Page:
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New York mainstays in the market for New Jersey warehouses

Katz’s Deli, the iconic Lower East Side eatery that has been a mainstay for New Yorkers for more than a century, has launched an online store, and recently leased 30,000 s/f of warehouse space in New Jersey to as part of the new effort.

The famed deli leased 29,770 s/f of space at a 145,000 s/f industrial building in Carlstadt, N.J. Steve Leitner of NAI Hanson represented the tenant in the deal, while the landlord, 100 Group Ind., LLC, was represented by Scott Belfor and Kevin Dudley of CBRE.

Katz’s took the space to support its newly launched e-commerce store, enabling the company to ship its products to customers across the world. Katz’s sought out a space with direct access to New York City and major arteries to the west to house their offices, warehousing and distribution operations.

Leitner said the company was originally looking to buy a warehouse, but decided it was a better bet to lease, and ended up taking even more space than they intended to in a long-term lease.

With nearly 30 years of experience in the New Jersey industrial market, Leitner said warehouse prices are at an all-time high.  “Prices are the highest I’ve seen,” he said. “There’s a need for warehouse and e-commerce space. When they become available they get gobbled up quickly.”

Katz’s is the latest New York-based company to take space in New Jersey’s booming industrial market, which has experienced huge growth in the wake of Amazon leasing millions of square feet in warehouse space since 2015.

In its just-released second quarter 2017 report, CBRE reported that rental prices have gone up 8.1 percent year-over-year in New Jersey’s industrial market, the largest increase seen during any four consecutive quarters post-recession.

With an overall tight market, renewal activity increased 55.8 percent quarter-over-quarter, as tenants look to stay in place with little options to go elsewhere.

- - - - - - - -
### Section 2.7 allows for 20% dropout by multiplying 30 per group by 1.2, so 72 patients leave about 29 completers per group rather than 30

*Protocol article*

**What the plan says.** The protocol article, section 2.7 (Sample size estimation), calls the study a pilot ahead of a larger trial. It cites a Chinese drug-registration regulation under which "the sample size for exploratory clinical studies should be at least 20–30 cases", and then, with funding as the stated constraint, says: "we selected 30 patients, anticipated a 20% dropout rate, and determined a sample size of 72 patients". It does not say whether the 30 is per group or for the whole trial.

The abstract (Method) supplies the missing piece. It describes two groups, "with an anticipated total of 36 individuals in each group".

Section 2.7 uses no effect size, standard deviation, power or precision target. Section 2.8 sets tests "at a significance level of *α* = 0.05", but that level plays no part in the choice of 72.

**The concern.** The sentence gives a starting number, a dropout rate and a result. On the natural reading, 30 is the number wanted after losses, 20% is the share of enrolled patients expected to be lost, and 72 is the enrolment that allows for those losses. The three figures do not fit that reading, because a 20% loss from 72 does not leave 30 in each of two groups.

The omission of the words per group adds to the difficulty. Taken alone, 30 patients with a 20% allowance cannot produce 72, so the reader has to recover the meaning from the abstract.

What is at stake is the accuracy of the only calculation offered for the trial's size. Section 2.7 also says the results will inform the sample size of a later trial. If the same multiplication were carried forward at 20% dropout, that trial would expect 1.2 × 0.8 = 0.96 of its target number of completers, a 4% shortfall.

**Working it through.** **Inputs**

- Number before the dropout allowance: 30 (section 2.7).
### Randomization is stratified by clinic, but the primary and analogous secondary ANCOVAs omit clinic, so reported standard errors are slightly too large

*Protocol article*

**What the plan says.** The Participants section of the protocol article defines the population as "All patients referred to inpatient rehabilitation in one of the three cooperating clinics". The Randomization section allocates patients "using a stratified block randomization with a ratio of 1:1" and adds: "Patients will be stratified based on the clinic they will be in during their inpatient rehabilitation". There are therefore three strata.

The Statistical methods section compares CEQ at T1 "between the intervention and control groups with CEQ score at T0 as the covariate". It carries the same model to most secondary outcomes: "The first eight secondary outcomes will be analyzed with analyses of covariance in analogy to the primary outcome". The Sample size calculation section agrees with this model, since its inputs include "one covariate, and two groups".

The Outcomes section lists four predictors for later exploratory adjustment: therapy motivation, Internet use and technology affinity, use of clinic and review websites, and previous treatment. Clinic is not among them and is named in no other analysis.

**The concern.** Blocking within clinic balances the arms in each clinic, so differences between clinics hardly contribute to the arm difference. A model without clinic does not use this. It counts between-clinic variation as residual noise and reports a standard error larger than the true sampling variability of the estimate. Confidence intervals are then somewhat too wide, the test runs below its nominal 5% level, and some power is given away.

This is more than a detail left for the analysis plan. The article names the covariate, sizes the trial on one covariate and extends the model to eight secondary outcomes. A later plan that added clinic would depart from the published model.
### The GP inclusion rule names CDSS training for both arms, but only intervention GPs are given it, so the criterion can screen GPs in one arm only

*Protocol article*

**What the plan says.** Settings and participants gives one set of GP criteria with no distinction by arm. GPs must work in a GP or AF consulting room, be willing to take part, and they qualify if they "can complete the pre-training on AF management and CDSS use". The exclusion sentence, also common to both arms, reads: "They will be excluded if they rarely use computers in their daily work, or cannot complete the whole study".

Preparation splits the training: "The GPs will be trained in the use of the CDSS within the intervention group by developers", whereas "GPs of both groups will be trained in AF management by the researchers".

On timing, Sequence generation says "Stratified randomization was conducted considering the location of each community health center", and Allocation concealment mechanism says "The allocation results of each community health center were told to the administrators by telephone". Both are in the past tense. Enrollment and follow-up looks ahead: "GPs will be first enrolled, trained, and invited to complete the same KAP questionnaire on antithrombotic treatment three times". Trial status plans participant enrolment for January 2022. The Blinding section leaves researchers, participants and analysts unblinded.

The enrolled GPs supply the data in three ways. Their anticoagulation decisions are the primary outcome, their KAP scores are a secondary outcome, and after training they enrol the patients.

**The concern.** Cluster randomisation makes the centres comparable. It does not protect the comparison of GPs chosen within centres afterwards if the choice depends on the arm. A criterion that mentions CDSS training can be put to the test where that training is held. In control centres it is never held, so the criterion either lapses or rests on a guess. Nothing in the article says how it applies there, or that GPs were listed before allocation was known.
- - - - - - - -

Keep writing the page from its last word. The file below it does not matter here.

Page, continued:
Scott Perkins is a commercial broker for NAI Hanson and works exclusively on industrial leases in New Jersey. A 22-year veteran of the market, he has watched the sector grow and change, especially in the last couple of years. In the early 1990’s, the economy was still shaky after the stock market collapse of 1987. The major tenants leasing space in New Jersey’s industrial corridor were primarily printing companies, and some consumer good companies.

Nowadays, with companies offering lightning-fast delivery, location needs have changed. Companies need to be closer to residential areas.

“About two years ago, tenants were slow in making choices,” said Perkins. “Building after building would disappear out of the market and the choices narrowed.”

He estimated that in the past two years, average industrial asking rents have risen from $7.50 psf to $8.50 – $10 psf. A lack of new construction and the availability of cheaper money has led to the rise in prices, said Perkins.

Some developers have taken existing buildings, demolished them and then built a modernized warehouse in its place. Two have been built recently in Teterboro, and one 115,000 s/f warehouse is in the pipeline.

“The amount being constructed is at a measured pace,” said Perkins. “Historically it’s more now than in the last 15 years, but it’s not something that’s in oversupply. Even if it stopped tomorrow and went into a recession.”

The boom in demand for industrial space has led to some ancillary and secondary corridors becoming go-to destinations for new development. The 287 corridor has become a site for new projects, and Rockefeller Group recently purchased a site for $57 million that will create 2.4 million s/f of industrial space in Piscataway.

“In order for developers to find land, they’re going further out,” said Perkins.

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